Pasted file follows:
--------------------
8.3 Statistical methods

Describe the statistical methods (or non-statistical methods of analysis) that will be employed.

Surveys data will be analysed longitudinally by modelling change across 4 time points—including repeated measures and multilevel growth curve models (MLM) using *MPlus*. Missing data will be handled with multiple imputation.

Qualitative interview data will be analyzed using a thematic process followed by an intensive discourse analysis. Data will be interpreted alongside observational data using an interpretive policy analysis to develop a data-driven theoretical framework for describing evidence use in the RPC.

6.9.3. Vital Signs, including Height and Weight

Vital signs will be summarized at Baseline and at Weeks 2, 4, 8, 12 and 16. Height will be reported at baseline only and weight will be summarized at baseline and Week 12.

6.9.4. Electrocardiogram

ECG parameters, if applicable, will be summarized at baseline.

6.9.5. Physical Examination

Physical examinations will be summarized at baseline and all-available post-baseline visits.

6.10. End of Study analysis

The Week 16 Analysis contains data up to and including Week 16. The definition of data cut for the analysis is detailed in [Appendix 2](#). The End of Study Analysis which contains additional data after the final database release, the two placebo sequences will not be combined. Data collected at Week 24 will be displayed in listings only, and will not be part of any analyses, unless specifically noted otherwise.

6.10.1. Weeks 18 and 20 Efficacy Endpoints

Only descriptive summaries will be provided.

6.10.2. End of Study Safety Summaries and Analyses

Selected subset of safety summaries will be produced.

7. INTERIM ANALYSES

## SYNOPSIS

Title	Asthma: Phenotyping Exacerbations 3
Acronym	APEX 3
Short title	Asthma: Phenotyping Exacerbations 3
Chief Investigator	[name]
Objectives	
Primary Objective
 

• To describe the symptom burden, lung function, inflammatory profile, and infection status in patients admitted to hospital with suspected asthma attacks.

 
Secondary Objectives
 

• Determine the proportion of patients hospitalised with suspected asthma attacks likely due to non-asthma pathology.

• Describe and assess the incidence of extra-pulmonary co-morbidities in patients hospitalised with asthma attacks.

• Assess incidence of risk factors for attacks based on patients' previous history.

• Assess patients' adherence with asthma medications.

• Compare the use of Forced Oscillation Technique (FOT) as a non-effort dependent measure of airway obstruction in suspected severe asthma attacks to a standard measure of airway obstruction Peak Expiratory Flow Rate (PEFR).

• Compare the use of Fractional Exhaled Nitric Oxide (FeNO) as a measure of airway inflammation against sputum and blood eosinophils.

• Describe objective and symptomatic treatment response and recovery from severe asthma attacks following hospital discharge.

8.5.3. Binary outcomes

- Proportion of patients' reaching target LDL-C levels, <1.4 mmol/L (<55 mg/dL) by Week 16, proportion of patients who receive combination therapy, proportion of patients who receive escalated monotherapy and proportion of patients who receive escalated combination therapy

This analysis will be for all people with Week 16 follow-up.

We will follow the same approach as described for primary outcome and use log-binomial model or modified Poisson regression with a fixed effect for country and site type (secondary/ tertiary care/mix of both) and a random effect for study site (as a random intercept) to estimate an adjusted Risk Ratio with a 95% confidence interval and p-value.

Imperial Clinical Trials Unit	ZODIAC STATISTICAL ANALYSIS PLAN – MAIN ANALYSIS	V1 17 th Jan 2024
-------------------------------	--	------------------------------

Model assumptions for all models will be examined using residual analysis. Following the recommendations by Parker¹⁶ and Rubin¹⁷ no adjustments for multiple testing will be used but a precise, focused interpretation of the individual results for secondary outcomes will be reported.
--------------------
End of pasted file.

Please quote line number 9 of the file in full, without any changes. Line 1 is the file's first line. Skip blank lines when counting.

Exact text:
6.9.5. Physical Examination